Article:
and they in turn appreciate her confidence and shower on her their love and devotion,
thus relieving her from much unnecessary worry and care.

JUDGE CHRISTIAN C. STONER.— An efficient, popular public official with
a very interesting war record is Judge Christian C. Stoner, a native of Blair County.
Pa., where he was born on December 27, 1844. He is the son of Jacob E. Stoner, a
native of Lancaster County, Pa., who in 1849 removed to Noble County, Ind.. where
he was a pioneer farmer. In 1873 he pitched his tent in Cloud County, Kans., and
there he contintied to farm until he died, honored of all men. He had married Polly
Cowen, a native of Blair County, and she also died in Kansas. They had six children,
and the subject of our sketch was the fourth in the order of birth.

Reared in Noble County, Ind., on a farm, C. G. Stoner went to a log-cabin school
house and sat on slab benches: later, he enjoyed more comfortable quarters in a frame
school building, but left school to volunteer for service in the Civil War. In 1863 he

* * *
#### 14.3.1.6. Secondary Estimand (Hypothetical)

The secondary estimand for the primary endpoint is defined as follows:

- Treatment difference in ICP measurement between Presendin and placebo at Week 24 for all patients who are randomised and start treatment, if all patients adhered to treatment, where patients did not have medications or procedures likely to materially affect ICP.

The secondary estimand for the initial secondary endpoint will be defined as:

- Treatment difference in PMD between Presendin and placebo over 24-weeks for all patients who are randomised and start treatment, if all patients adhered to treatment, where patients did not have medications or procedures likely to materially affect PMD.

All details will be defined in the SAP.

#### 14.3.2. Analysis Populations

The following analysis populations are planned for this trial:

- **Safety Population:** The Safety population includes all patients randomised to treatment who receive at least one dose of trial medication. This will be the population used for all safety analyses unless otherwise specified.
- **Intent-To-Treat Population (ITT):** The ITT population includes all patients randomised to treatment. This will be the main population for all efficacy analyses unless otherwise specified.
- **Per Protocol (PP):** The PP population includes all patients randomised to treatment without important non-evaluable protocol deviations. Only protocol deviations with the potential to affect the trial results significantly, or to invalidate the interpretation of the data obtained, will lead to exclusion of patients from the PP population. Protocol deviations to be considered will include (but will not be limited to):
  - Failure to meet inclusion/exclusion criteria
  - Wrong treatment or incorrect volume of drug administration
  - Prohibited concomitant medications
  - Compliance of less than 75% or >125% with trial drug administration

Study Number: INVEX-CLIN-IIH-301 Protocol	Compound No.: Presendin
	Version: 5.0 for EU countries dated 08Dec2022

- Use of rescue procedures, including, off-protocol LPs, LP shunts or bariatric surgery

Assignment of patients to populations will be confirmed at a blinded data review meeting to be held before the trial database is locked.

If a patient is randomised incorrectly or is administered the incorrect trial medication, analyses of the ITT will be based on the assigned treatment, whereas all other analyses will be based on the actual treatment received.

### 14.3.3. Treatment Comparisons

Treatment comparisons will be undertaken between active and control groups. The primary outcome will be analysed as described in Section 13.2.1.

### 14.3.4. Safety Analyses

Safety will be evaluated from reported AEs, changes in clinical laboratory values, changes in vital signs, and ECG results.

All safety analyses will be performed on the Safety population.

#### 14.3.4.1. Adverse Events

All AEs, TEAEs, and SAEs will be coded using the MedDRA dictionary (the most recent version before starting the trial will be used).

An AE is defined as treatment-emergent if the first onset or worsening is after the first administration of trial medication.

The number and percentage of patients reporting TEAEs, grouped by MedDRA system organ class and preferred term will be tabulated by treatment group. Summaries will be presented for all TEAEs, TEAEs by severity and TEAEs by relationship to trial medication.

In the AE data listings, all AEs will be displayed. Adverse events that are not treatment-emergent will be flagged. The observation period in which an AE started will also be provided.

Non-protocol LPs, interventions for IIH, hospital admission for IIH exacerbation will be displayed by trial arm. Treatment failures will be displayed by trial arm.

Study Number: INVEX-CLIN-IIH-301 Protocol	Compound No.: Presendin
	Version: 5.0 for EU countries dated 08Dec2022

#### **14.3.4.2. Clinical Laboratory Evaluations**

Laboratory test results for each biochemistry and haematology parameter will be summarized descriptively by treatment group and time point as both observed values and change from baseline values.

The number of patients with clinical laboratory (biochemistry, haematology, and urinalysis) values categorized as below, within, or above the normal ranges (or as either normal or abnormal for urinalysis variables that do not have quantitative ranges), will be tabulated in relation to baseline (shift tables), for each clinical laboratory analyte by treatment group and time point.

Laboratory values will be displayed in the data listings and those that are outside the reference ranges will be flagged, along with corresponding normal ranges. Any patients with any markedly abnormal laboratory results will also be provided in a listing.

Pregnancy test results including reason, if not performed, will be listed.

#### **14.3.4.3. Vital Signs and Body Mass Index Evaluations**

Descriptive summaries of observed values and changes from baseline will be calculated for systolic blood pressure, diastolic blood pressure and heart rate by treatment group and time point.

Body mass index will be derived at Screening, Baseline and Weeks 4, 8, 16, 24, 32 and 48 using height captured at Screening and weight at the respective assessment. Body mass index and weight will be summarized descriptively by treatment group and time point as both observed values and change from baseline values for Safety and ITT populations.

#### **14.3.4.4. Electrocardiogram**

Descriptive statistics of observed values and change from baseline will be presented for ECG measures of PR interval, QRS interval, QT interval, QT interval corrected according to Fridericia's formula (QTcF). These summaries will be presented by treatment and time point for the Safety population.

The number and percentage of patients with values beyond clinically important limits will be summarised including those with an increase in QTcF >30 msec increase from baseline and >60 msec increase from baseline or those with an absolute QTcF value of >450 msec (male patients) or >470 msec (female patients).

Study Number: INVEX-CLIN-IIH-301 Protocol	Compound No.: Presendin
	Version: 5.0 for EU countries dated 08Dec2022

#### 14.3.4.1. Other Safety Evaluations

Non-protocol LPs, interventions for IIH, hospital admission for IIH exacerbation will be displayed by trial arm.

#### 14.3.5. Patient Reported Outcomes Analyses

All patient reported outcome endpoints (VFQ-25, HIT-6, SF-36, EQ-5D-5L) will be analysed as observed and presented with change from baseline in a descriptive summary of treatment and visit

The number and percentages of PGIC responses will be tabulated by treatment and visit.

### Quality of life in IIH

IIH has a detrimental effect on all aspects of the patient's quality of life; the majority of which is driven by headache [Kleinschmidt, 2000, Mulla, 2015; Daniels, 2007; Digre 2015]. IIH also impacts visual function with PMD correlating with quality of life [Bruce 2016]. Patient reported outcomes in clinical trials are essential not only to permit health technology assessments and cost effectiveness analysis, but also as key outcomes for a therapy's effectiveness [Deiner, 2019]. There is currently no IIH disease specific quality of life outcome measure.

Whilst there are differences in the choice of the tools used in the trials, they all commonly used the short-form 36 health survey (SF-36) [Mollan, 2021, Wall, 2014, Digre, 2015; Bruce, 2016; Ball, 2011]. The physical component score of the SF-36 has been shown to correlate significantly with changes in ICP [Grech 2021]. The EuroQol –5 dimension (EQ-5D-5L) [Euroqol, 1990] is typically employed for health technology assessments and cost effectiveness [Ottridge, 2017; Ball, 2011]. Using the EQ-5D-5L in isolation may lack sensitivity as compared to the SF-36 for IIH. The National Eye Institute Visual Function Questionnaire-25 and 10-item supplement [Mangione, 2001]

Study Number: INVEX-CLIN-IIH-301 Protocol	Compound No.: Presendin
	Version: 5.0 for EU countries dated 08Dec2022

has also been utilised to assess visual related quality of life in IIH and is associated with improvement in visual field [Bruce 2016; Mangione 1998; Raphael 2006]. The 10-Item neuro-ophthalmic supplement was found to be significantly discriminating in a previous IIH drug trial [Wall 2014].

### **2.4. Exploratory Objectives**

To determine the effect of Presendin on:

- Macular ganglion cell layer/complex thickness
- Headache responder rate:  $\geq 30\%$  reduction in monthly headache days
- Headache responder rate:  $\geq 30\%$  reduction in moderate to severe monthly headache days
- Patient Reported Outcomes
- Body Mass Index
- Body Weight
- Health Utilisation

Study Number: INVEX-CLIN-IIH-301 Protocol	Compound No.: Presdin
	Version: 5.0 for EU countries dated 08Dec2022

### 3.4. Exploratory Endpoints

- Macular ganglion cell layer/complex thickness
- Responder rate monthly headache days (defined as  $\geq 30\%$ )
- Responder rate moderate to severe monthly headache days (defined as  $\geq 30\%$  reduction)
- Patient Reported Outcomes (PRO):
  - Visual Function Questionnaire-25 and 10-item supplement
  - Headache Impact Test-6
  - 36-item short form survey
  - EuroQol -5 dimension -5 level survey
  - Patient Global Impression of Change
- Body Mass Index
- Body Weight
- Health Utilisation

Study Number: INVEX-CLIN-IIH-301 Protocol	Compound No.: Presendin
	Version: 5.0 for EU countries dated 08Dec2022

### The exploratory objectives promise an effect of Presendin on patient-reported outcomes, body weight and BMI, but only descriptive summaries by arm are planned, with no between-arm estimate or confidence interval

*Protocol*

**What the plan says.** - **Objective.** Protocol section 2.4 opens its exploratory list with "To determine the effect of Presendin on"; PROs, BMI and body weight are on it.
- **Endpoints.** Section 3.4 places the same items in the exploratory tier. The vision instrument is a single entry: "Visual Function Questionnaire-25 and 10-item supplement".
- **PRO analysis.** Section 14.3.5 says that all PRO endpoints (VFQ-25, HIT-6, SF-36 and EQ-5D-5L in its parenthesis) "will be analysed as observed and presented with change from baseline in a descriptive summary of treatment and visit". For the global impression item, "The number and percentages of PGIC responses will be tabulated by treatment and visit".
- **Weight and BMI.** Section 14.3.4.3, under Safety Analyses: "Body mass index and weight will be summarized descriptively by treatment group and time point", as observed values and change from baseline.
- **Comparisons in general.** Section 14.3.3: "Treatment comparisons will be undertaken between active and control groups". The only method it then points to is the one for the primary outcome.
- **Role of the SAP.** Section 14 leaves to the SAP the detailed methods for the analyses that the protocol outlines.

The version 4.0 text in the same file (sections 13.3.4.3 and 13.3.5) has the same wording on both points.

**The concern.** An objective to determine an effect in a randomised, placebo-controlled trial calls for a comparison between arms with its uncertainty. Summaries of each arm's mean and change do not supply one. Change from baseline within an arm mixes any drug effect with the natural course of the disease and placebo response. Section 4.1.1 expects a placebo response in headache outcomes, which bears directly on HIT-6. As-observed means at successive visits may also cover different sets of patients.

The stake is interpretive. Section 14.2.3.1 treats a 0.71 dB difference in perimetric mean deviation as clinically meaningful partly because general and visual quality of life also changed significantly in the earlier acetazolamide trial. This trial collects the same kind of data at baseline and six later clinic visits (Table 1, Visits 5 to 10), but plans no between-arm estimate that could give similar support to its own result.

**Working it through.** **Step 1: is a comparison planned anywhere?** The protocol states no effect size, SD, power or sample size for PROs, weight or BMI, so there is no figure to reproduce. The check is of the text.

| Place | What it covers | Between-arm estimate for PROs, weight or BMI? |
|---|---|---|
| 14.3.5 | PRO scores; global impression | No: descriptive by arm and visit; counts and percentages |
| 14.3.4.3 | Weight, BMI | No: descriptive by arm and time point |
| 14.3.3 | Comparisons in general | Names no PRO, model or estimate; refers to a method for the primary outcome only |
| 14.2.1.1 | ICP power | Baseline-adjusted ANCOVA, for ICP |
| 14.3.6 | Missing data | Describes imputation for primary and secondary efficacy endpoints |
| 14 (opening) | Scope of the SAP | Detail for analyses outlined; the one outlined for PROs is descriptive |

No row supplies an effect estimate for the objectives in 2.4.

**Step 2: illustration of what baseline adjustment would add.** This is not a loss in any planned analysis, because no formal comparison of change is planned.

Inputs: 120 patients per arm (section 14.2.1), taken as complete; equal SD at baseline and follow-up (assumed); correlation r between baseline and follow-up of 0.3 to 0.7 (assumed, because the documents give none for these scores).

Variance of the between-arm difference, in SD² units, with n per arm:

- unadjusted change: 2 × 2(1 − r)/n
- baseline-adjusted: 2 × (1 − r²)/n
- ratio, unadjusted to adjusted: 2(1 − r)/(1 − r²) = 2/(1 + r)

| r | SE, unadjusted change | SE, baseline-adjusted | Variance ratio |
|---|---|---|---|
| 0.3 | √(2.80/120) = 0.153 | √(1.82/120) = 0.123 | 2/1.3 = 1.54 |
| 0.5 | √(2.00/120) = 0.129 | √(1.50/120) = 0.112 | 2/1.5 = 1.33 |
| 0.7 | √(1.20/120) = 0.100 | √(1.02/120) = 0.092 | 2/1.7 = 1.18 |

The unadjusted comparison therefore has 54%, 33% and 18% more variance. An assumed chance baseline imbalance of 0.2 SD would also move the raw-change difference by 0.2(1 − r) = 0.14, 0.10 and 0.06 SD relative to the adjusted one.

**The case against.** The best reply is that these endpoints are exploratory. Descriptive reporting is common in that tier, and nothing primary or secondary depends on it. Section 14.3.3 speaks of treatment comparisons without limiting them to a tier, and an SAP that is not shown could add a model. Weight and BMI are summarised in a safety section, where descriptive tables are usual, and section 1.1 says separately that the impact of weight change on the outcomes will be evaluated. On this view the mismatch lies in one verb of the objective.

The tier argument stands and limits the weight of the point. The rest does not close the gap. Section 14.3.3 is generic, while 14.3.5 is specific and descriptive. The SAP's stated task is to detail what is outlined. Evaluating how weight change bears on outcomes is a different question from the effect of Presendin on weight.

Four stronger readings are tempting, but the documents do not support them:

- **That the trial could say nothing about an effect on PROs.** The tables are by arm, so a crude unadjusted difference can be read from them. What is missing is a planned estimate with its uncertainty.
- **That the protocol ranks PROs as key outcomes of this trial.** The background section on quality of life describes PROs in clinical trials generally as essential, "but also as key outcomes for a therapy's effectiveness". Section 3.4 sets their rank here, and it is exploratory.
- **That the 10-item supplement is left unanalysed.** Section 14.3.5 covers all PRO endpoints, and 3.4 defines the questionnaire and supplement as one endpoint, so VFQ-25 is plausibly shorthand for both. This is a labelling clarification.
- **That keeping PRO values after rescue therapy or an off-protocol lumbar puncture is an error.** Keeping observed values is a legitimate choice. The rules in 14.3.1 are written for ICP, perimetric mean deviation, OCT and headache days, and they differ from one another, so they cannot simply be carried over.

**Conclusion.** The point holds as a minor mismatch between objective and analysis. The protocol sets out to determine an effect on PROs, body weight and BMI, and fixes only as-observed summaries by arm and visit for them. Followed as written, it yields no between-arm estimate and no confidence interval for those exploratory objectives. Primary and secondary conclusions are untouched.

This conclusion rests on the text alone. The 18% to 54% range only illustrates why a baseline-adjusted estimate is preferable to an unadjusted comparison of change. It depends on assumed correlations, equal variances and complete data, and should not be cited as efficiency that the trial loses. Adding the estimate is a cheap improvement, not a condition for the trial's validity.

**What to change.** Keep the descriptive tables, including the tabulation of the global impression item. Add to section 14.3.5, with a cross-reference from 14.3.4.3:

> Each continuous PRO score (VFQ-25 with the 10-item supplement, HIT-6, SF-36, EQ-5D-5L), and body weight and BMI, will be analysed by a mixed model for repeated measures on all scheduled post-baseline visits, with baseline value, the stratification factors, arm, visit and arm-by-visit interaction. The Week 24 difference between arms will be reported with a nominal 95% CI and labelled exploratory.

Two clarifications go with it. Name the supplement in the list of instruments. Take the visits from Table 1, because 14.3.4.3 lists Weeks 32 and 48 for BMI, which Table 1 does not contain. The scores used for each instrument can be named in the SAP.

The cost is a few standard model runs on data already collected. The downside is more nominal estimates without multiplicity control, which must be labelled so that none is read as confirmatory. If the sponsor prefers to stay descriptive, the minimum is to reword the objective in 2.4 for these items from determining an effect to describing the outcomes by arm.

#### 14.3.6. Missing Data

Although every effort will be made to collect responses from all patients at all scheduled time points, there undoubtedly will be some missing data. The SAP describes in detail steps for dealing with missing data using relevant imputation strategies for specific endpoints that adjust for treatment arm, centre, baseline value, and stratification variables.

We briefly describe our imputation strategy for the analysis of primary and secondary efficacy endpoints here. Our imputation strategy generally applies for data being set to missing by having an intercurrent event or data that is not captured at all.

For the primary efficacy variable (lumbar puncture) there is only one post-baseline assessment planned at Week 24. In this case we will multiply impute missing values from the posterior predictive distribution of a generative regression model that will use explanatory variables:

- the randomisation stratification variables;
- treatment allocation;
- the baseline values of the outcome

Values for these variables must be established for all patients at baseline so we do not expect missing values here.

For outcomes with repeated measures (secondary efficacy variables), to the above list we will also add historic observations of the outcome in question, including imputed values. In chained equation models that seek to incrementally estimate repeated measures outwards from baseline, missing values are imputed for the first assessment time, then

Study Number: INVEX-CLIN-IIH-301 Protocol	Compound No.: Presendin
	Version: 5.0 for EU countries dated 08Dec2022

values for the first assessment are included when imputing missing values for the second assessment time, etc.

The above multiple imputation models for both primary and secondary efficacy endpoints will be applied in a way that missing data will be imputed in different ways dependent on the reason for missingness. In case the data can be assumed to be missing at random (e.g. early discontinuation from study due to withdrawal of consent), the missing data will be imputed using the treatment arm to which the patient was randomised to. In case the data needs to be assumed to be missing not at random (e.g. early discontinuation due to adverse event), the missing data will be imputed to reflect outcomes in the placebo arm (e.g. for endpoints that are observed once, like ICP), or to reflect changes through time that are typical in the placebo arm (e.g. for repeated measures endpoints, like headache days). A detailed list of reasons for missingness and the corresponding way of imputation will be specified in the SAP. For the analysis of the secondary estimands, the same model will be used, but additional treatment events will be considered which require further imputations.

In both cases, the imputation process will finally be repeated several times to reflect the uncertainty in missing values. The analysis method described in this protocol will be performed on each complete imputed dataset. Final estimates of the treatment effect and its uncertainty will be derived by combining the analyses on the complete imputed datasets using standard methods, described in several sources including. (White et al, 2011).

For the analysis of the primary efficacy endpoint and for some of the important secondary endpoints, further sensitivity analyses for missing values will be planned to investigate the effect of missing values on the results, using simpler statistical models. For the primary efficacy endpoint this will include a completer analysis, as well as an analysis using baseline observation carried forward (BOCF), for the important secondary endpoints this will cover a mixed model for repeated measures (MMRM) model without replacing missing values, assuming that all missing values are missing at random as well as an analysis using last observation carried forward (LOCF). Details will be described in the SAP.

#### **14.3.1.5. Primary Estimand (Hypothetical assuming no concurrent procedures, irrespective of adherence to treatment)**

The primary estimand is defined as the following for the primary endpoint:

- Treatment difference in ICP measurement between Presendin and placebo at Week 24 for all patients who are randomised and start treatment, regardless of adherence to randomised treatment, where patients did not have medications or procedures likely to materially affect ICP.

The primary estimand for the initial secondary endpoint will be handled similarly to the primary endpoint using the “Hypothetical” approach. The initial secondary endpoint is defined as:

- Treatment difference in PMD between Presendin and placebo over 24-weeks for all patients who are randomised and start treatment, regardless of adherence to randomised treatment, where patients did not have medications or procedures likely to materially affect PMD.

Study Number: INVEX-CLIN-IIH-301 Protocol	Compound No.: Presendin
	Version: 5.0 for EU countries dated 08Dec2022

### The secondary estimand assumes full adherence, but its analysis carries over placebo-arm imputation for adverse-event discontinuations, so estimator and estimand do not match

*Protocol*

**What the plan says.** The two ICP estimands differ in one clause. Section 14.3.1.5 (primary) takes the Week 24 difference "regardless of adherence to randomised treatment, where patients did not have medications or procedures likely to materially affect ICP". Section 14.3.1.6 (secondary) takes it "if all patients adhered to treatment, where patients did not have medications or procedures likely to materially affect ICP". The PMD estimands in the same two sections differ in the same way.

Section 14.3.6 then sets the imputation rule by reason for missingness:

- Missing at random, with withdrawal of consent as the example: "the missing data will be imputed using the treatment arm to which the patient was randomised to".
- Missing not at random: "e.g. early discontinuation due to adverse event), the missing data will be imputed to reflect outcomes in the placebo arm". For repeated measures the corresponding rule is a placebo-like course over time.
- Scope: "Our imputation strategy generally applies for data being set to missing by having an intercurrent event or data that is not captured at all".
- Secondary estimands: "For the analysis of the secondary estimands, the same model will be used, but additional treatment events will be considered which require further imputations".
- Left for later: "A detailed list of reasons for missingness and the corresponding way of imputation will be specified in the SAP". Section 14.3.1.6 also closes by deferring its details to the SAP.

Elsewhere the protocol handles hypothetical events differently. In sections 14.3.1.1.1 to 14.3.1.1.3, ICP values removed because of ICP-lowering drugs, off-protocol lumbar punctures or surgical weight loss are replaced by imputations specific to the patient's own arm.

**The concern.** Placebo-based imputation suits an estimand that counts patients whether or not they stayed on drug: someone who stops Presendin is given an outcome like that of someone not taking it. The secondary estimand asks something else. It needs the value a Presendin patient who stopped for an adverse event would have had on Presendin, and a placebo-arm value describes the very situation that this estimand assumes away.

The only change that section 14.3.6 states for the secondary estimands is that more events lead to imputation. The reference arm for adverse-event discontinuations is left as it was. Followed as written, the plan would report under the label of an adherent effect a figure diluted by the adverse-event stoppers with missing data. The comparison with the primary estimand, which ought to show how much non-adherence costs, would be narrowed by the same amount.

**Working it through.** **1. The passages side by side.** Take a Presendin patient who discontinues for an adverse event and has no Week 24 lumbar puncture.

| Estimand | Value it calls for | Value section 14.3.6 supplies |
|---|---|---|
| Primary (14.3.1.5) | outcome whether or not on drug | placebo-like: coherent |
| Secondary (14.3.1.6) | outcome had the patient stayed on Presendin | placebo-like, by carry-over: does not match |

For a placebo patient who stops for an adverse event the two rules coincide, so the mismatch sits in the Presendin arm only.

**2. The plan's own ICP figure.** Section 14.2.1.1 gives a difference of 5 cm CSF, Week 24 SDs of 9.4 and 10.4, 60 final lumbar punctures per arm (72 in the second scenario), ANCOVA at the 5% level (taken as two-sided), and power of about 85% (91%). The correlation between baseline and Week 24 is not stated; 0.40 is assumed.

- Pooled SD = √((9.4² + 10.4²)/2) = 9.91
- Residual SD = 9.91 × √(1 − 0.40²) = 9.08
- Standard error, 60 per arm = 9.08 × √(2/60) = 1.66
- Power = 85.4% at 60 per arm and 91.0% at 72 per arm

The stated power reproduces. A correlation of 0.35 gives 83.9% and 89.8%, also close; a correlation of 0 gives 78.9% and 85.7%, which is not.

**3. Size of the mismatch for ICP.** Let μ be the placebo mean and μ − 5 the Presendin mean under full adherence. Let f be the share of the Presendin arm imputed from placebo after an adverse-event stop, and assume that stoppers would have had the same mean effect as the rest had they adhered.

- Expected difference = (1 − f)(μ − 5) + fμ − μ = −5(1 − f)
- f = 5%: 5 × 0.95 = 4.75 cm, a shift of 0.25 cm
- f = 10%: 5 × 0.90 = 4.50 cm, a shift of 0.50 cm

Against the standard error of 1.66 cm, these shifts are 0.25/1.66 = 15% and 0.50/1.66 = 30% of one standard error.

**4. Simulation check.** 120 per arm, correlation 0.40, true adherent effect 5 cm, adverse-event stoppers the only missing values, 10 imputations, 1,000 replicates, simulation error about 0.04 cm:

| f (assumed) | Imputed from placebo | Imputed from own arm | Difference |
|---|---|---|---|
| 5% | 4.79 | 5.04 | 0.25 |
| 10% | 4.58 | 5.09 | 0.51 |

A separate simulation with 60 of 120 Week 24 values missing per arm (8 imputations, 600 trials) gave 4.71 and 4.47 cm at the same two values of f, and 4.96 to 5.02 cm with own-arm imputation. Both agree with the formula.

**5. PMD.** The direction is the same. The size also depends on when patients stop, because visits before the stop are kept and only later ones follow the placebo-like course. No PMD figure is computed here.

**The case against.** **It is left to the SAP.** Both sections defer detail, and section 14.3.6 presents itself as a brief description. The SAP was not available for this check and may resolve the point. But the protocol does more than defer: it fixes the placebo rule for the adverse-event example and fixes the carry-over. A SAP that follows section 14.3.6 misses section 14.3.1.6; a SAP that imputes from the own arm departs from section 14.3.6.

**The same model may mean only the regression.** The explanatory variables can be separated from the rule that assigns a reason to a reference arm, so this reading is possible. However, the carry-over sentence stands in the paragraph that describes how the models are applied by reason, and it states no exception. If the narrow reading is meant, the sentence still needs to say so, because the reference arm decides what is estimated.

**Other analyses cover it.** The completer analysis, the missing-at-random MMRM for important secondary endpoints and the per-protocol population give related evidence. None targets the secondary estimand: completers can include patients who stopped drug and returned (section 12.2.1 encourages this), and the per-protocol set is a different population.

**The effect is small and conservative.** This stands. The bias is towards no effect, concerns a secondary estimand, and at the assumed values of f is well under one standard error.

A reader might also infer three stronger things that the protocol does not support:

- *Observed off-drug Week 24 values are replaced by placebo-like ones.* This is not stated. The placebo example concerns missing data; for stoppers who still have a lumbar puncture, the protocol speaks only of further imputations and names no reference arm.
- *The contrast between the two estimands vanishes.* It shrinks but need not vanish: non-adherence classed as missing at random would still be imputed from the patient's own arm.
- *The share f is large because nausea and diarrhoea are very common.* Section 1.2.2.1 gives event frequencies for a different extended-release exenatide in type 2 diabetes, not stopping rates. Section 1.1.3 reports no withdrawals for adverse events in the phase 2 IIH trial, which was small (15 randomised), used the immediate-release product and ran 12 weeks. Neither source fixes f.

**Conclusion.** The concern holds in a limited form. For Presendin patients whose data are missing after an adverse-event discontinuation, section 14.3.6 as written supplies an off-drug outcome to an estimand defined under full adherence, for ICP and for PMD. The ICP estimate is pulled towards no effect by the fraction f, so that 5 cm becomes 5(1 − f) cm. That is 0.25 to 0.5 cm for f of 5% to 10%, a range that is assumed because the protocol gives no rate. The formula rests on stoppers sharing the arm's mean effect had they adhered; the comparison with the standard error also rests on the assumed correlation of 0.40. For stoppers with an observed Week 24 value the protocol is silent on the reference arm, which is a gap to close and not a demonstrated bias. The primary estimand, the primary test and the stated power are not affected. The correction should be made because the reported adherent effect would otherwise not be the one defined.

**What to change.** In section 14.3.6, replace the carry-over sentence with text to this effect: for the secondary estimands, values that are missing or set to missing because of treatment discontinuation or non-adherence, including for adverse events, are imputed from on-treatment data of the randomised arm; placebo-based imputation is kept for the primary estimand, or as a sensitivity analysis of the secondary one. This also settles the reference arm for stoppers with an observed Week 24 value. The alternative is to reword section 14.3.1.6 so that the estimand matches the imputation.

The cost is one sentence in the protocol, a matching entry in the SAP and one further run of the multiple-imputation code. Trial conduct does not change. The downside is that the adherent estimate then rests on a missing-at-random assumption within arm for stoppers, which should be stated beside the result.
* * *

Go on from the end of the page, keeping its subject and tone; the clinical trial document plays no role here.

entered Company B of the Eighty-eighth Indiana Volunteer Infantry, and was mustered
in at Kendallville, and sent to join Sherman's Army at Chattanooga. As a part of the
Fourteenth .\rniy Corps, he was with Sherman until the close of the war. and partici-
pated in the battles of Resac, Dallas, Dalton, Snake Creek Gap, Buzzard's Roost, Kene-
saw Mountain, Peach Tree (where General McPherson fell). Jonesboro, Goldsboro,
Bentonville and other notable places. He never received a scratch or wound, nor was
he ever in a hospital: but of five relatives who enlisted when he did, he was the only
one to return. .\ brother, David, was in the same regiment and was killed at the Battle
of Bentonville, N. C. With his comrades he marched to Richmond and then on to
Washington, D. C: and there he took part in the Grand Review. .-\t Louisville, Ky.,
in July, 1865, he was mustered out. and returned home.

.■\fter the war, Mr. Stoner went to the home school for a couple of years, and
when there was a vacancy, he taught there. He remained for two years, and "brought
order out of chaos": then went to W'olf Lake high school, and after that taught for
another two years. In 1873. he removed to Kansas, near Concordia, Cloud County, and
took a homestead of 160 acres, where he engaged in farming.